Dharma Topic: Mindfully Sharing Together

Dharma Topic: Mindfully Sharing Together

Discussion date: Thu, Apr 08, 2004 at our weekly Thursday evening practice

Dear Still Water Friends,

MindfullySharing Together

 

Forme, the essence of a Dharma Discussion is that we are bringing together, incommunity, the Dharma (the teachings) with the experiences of our lives. Itrequires us to be both analytic and expressive:

  • Analytic in the sense of being clear about what a specific teaching is saying, in particular its transformative seed – how the teaching leads us toward a new way of seeing and acting, leads us to find a way of living in this world with less suffering.
  • Expressive, in the sense that we are speaking honestly and openly, from the depth of our hearts. Essentially we are saying: “This is how I really am, please help me grow.” Or “This is how I was and this is what I have learned.” Or “This is how I am and I want you to know.”

Oftenwhen I explain Dharma discussions I suggest we “talk from our hearts,”“listen from our hearts,” and “be of lean expression.”

 

Whenwe talk from our hearts we talk from the center of our being, we are in touchwith the life force that is in us. There is passion and there is engagement. Weare talking about what really matters.

 

Whenwe listen from our hearts, we are truly present, in mind and body. When our mindwanders, we come back to the present moment, to the speaker and to thesituation. Like Avalokitesvara, “We will sit and listen so attentively that wewill be able to hear what the other person is saying and also what is being leftunsaid.”

 

Beingof lean expression simply means we are brief. Like a poet, we say what we needto say and no more. We are aware that others in the group also wish to share.

  

RecentlyI discovered that these three aspects or intentions come from “The Way ofCouncil.” It is method similar to dharma discussion which encourages deepsharing in groups. Instead of bowing in and bowing out, they pass a councilstick. When I looked further, I found that Jack Zimmerman, the originator of themethod has added a fourth intention: “Spontaneity” which asks us to trustourselves and the group more. He explains:

 

Asthe talking piece moves around the circle, a flood of memories and thoughts maybe triggered, each one of which is a candidate for sharing. Trying to hold on tothese while waiting to speak can be overwhelming. To counteract this tendency,set the intention not to rehearse what is to be said. The importance of this inregard to listening is obvious: Preparing an agenda while others are speakinglimits the ability to listen attentively.

 

Rehearsingmay also limit the ability to speak from the heart. Freed from the need toprepare, the ordinary mind is more likely to step out of the way and let themore intuitive voice speak. Holding the stick silently for a short while andletting the presence of the circle and the moment evoke what needs to be said,somehow dissolves habitual reactions and attachment to long-held positions.Perseverance with this practice leads to the realization that everything thatfeels important at the time doesn’t have to be spoken. Council teaches us that,often what we forget to say is either not essential or will be brought to thecircle by someone else.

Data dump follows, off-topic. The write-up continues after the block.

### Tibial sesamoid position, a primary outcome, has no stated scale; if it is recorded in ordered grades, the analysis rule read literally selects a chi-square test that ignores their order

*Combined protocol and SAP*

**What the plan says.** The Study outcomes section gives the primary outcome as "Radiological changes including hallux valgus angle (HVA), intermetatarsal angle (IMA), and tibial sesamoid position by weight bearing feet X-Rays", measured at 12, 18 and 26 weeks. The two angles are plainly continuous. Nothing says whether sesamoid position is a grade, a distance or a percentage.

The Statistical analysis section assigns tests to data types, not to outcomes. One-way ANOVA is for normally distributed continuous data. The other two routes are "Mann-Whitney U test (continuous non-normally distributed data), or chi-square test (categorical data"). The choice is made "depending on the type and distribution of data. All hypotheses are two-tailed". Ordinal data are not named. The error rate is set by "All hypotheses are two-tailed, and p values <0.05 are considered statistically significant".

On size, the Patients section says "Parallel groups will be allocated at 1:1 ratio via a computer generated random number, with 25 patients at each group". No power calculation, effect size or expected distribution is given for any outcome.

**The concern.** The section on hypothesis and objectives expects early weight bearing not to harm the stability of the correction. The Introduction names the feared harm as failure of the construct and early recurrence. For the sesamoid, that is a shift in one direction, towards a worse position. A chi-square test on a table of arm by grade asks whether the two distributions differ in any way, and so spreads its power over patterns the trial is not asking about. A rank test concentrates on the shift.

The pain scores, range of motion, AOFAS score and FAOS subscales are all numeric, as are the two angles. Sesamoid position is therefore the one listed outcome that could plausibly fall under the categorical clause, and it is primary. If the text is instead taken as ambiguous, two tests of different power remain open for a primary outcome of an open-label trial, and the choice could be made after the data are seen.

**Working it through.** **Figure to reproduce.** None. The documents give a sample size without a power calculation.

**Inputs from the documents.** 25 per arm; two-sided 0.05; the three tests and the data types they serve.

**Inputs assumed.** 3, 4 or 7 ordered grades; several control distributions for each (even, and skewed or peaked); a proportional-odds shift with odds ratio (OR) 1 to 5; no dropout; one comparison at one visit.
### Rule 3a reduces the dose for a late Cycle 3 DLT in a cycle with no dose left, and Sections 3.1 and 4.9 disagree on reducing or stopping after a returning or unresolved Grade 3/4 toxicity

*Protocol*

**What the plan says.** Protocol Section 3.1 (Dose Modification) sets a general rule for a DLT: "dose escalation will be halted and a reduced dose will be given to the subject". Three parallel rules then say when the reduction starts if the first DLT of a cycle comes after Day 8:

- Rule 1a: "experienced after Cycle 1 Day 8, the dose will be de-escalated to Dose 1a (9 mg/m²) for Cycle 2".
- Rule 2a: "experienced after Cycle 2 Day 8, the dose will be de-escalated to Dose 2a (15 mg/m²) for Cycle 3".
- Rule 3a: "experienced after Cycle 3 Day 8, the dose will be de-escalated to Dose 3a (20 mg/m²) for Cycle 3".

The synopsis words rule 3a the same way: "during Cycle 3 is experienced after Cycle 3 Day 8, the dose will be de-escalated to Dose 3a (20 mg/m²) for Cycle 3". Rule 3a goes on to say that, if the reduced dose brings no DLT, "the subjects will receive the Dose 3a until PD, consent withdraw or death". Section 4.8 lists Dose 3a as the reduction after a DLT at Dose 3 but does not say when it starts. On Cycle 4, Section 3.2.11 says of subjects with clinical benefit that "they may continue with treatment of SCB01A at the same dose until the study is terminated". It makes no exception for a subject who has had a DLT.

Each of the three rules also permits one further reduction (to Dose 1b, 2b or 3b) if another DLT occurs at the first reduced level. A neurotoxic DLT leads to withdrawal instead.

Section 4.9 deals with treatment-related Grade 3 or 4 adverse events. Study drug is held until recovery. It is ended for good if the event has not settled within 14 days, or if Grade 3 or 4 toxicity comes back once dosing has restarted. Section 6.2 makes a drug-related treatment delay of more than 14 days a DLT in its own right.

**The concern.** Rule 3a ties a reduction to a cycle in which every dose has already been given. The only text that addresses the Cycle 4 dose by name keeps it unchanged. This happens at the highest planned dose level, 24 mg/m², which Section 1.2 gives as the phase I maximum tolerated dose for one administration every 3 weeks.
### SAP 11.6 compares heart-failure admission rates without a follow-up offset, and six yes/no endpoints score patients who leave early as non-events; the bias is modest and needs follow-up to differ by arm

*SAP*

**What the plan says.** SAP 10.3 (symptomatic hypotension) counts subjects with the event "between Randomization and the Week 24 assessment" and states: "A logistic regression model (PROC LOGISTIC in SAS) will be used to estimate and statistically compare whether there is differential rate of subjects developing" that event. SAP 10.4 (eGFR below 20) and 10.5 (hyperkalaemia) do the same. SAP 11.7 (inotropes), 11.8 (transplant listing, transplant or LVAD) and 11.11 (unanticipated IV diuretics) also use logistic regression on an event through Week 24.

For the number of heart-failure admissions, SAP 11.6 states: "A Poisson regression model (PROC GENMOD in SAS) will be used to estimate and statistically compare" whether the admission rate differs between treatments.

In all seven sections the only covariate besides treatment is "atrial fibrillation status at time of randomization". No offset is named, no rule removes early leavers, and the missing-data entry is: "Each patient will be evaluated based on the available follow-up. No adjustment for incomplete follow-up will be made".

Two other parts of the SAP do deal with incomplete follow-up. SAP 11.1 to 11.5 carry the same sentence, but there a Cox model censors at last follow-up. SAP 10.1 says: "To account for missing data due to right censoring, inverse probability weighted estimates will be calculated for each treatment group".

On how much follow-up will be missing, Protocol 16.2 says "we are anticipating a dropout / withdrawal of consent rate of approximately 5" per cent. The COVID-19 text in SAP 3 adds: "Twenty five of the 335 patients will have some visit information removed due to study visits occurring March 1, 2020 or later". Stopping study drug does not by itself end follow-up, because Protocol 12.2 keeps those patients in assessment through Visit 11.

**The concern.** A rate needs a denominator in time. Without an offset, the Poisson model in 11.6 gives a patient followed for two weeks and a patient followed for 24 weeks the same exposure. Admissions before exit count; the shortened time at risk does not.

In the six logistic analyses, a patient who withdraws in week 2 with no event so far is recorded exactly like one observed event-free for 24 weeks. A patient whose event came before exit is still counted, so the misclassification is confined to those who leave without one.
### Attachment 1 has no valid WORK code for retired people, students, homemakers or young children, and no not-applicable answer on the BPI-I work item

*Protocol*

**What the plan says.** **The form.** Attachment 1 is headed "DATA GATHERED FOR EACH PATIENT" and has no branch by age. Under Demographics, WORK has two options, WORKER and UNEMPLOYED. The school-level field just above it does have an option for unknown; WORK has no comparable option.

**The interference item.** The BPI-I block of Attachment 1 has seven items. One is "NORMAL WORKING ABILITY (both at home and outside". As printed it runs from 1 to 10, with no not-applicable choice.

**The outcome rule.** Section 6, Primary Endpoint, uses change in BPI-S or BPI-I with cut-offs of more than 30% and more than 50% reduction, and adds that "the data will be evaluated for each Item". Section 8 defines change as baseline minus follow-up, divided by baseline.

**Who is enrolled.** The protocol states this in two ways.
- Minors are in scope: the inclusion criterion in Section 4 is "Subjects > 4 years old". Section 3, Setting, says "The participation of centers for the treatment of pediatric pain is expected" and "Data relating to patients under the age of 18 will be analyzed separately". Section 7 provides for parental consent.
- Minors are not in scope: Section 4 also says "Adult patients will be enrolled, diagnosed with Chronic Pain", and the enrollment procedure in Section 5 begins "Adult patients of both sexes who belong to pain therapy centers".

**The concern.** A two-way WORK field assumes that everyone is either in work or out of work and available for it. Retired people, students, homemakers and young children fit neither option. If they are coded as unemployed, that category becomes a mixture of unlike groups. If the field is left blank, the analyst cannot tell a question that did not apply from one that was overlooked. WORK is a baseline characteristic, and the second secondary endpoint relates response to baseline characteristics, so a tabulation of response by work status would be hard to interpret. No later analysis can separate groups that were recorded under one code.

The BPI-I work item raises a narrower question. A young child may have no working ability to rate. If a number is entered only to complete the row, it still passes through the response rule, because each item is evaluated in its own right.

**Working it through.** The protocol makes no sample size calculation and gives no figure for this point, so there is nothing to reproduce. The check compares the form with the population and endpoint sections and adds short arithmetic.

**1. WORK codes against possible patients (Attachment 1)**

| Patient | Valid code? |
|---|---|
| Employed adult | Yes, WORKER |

Ultimately,we learn that each voice in the circle, including one’s own, is part of thelarger “voice of the circle.” We speak personally and, as an aspect ofthis composite voice, simultaneously. In order for the transpersonal quality tofully emerge the I-better-prepare-because-I’m-nervous part of us needs to getout of the way. Veteran members of a circle come to trust that when they arehanded the talking piece, everything they have already heard in the circle willhave been internalized and integrated with their personal associations andmemories in just the appropriate way. They come to trust that they will sayexactly and uniquely what the circle needs to hear from them in that moment …

 

This Thursday evening, after our regular 7:30 sitting,as our Dharma Discussion, we willwork with the Four Intentions of Council in small groups and in a large group.Our question will be: In what ways doesthe practice of mindfulness allow me to share myself more fully with others? Ornot? To help us slow down our tendency to respond immediately to anotherperson’s sharing, either before or after we have bowed into the group, we willbreathe in and out for at least three breaths.

 

From6:30 pm to 7:20 pm we will continue our tradition ofhaving an informal discussion focusedon basic mindfulness practices and mindfulness in daily life. It is anopportunity for new comers and more experienced practitioners to ask practicequestions and share experiences in a small group setting.

 

Youare invited to join us this Thursday evening.

 

Peace,

 

Mitchell

Discussion Date: Thu, Apr 08, 2004


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